The vagaries of the climate are what makes a vintage unique and 2021 certainly brought a host of unpredictable weather events that left their mark on last year’s Pays d’Oc rosés. The frosts of April were just one of the challenges that vignerons faced here but they have risen to the challenge to produce an incredible range of creative rosés that are more delicate and pink than usual. Elizabeth Gabay MW reports on Pays d’Oc Rosé 2021.
“The vintage has clearly shown the power of the flexibility and creativity that comes with the designation’s extensive vineyard footprint and varietal selection,” writes Gabay about Pays d’Oc Rosé 2021.
April 2021 is a month that virtually no French winegrower will forget, especially those in the South of France, unaccustomed to what the weather would throw at them over a few excruciating days. One of the worst frosts on record coincided with budburst, predictably dealing a severe blow to the early-ripening grape varieties such as Grenache and Syrah, the varietal staples of Pays d’Oc rosés.
Summer fortunately brought some respite, with its hot, dry weather restoring a measure of balance, but winemakers across the South of France agree that last year was a challenging vintage. The outcome, however, was an array of delicate, charming pink wines, breaking with a tradition of big, bold rosés.
One of the fortes of the IGP Pays d’Oc designation is that it not only spans 120,000 hectares of vineyards along a 200-kilometre stretch of Mediterranean coastline, it also allows producers to dip into a mind-boggling range of 27 grape varieties to produce rosé. This dials up the diversity and versatility of the wines by factoring in the effects of vintage variation, on top of the stamp left by soil types and winemaking techniques.
In 2021, this flexibility truly came into its own, allowing producers to really get their creative juices flowing. They were able to counter the worst effects of the adverse weather conditions and produce a huge number of successful wines including Cabernet Sauvignon, Cabernet Franc and Malbec. As France’s leading producer of rosé wines, Pays d’Oc came up with an astounding array of pink wines in 2021, ripe for exploration and discovery.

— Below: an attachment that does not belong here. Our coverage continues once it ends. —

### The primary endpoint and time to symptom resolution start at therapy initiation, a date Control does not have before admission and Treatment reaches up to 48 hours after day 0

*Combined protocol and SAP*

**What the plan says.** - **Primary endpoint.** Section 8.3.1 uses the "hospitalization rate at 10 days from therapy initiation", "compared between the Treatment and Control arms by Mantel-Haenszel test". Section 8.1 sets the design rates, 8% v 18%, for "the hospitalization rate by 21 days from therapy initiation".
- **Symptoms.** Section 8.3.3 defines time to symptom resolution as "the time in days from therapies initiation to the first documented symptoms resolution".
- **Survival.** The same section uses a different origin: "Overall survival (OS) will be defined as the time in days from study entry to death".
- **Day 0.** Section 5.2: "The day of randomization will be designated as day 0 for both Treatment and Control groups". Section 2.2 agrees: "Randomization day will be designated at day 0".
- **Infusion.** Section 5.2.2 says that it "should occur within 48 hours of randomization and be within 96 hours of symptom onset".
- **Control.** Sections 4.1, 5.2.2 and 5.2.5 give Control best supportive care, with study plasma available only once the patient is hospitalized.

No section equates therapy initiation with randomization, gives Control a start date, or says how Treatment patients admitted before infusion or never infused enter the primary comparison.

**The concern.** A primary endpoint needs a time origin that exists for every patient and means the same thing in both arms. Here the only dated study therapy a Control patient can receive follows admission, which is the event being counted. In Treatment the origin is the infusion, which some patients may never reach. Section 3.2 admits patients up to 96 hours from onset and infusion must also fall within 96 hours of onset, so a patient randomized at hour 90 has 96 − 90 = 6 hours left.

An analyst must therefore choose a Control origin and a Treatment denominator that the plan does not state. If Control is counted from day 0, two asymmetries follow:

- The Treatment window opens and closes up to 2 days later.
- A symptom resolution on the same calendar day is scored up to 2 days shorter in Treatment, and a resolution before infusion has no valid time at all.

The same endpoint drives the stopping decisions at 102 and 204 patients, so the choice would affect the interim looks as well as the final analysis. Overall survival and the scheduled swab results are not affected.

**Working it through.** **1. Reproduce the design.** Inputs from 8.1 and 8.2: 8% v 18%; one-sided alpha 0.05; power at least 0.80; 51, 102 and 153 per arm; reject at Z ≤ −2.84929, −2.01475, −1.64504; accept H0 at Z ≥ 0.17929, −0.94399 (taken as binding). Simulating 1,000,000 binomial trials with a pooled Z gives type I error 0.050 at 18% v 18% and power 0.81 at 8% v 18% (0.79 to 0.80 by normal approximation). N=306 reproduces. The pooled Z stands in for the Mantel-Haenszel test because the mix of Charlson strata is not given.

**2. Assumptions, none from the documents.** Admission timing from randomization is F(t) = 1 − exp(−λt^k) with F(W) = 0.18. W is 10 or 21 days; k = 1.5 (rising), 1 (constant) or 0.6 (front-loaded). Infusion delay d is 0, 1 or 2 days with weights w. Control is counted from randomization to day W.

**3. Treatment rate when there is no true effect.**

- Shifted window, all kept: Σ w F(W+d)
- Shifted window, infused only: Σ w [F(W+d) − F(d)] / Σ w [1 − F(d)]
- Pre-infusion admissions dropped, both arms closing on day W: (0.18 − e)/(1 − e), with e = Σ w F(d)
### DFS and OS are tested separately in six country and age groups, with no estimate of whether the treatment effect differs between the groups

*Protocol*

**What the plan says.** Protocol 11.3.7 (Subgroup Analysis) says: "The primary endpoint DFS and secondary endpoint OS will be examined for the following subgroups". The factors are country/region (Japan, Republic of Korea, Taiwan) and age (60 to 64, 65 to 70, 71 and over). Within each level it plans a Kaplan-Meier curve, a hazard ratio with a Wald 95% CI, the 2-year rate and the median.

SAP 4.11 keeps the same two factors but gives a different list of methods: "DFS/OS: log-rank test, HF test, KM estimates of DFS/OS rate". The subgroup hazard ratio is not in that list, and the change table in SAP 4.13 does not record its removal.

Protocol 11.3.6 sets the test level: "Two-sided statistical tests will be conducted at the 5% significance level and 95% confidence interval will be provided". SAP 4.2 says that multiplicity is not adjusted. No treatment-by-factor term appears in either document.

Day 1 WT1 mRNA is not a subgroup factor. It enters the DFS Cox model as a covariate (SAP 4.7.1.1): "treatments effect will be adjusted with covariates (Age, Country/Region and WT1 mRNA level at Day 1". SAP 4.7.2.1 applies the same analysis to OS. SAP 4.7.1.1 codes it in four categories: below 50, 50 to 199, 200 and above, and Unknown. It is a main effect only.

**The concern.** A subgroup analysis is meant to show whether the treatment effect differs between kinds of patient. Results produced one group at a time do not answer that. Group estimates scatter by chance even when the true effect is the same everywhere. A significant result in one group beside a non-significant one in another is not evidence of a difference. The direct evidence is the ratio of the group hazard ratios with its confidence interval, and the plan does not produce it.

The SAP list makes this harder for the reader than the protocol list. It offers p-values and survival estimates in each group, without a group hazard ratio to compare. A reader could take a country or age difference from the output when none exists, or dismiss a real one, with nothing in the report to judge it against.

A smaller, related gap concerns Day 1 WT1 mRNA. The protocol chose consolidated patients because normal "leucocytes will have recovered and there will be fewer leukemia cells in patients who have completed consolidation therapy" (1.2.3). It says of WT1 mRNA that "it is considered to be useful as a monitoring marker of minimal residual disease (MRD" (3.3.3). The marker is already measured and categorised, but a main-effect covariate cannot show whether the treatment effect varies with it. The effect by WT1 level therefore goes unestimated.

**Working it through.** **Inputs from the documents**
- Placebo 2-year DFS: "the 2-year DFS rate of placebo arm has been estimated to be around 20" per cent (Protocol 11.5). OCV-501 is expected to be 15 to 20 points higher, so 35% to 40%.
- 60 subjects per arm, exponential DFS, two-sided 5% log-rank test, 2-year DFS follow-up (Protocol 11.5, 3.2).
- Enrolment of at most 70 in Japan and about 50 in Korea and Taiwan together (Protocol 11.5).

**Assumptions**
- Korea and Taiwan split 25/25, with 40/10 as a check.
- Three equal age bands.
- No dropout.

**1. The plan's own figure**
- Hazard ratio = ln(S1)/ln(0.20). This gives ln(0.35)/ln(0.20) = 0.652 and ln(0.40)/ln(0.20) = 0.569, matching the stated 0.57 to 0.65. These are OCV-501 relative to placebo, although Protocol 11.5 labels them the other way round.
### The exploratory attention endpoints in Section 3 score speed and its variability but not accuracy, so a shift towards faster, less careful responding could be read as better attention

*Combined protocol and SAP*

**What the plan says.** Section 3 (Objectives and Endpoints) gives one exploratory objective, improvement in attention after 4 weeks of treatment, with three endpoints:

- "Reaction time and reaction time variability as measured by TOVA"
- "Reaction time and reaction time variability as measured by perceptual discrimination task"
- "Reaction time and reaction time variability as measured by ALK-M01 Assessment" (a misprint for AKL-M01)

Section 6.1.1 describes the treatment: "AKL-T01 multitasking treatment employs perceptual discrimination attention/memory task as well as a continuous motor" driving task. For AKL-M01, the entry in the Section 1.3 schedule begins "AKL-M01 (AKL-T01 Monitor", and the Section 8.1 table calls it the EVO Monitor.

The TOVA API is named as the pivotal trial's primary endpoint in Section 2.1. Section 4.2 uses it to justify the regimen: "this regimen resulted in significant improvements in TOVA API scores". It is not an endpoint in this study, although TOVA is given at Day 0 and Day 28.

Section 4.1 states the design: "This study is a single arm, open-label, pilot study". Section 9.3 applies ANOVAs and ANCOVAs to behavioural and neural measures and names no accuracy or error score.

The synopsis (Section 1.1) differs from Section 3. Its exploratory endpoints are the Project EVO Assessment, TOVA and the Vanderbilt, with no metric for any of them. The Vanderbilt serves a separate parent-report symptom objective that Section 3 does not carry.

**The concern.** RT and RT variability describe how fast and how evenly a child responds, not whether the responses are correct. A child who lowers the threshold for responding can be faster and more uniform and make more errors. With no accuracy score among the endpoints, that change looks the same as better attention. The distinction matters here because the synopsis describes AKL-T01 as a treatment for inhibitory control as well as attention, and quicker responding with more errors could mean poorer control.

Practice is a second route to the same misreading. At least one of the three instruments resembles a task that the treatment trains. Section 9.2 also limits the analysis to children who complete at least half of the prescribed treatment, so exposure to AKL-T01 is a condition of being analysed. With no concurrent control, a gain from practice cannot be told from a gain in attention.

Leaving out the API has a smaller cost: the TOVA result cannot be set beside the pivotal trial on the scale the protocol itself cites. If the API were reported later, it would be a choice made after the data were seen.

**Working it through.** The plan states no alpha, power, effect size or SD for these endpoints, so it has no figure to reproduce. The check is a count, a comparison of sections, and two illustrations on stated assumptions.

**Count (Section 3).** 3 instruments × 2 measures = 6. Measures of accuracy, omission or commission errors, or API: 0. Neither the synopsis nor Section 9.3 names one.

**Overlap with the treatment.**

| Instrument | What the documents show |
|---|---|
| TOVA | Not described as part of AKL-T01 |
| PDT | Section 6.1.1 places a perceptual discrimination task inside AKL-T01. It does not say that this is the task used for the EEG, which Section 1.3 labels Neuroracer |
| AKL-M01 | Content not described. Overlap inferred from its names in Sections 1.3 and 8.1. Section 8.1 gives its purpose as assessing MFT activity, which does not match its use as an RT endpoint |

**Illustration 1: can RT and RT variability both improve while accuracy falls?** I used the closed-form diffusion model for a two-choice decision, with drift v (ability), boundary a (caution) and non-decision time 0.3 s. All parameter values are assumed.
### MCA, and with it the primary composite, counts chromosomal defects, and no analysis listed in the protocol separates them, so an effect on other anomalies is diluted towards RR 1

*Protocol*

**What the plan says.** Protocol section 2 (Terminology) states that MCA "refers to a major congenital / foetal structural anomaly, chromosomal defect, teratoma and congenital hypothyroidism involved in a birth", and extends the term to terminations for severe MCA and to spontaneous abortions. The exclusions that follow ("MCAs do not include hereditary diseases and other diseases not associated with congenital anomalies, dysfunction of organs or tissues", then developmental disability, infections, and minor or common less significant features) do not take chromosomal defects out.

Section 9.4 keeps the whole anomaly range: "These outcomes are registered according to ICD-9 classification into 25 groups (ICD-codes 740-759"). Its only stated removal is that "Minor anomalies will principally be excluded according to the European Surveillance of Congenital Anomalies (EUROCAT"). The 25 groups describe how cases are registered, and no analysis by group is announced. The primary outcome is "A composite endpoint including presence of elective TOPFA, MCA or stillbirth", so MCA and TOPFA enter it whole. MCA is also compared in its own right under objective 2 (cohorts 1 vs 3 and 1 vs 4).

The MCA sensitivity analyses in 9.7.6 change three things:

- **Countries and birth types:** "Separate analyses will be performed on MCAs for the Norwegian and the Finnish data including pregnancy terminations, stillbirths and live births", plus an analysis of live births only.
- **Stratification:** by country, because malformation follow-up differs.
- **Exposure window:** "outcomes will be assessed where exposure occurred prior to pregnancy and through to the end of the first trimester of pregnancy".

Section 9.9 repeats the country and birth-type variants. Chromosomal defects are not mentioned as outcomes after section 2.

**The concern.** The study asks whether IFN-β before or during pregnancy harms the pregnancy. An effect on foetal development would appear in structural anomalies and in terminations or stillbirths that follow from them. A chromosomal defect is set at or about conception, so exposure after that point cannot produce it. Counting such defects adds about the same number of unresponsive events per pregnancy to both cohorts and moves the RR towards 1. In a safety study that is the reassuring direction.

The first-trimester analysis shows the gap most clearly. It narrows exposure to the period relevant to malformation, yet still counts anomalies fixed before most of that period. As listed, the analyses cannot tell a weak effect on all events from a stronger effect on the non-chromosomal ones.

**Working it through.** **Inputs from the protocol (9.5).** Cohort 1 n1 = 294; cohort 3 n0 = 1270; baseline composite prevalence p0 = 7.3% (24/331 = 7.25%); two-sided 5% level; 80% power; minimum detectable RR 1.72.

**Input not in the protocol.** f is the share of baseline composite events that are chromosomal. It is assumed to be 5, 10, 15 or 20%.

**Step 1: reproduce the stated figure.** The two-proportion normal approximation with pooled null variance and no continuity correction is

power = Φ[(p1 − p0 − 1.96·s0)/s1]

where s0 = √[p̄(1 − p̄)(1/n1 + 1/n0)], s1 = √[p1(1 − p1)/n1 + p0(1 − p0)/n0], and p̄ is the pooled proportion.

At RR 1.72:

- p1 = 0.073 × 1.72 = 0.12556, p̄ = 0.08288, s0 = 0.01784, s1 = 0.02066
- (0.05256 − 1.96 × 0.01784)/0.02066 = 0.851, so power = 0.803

Grenache – the reliable choice
Amidst the designation’s jaw-dropping line-up of 2021 rosés, Grenache stands as a beacon. The IGP’s leading grape variety, it offers charming fruit and fresh acidity, the perfect combination for those al fresco occasions that are already with us.
Le Versant Edition Limitée Rosé from Les Vignobles Foncalieu is now in its third vintage. Every year, its livery is designed by a different artist – Victoria Roussel in 2021 – but it is not just a pretty face. This single varietal Grenache delivers ripe, full-bodied raspberry and blackberry fruit and creamy yet vibrantly fresh acidity. Alternatively, Délicieuse by Domaine des Yeuses has round, creamy, ripe peach fruit, with hints of candied pineapple and crunchy redcurrant fruit. It is vibrant with a fresh salinity on the finish.
Grenache and Cinsault – the usual partners
Many producers often choose to combine Grenache with Cinsault, which can lend a lick of white fruit and delicate charm to the blend. A case in point is the prettily packaged Miss Alma from Alma Cersius. Displaying a pale shell-pink colour, it continues with soft, red fruit. Juicy redcurrants, white peach and hints of apricot are followed by clean minerality on the finish. The non-vintage Lyv by winemaker Iain Munson MW of Maison Jeanjean gives the classic blend a twist by adding a touch of Syrah. Presented in a stylish bottle shaped like an uncut diamond, the pale salmon-pink wine reflects the light. Showing redcurrant fruit with sour wild berry acidity, this wine has a clean purity of wild berries, a hint of fresh leafy acidity and a lively zesty acidity.
Terres de l’Engarran Rosé by Domaine de l’Engarran has delicate ripe peach aromas and round, ripe orchard fruit of apples, pears, peaches and a hint of pineapple complemented by a long mineral freshness and an exotic finalé. Grand Prestige from Villa Noria is a blend of largely Cinsault, with some Grenache Gris and Grenache Noir. It has an attractive combination of darker fruit and blossom notes on the nose opening out to incredibly juicy and charming creamy ripe red fruit. The ripe juicy fruit is backed by almost austere, long, citrus acidity with a touch of seaside salinity.
Syrah and variations on a theme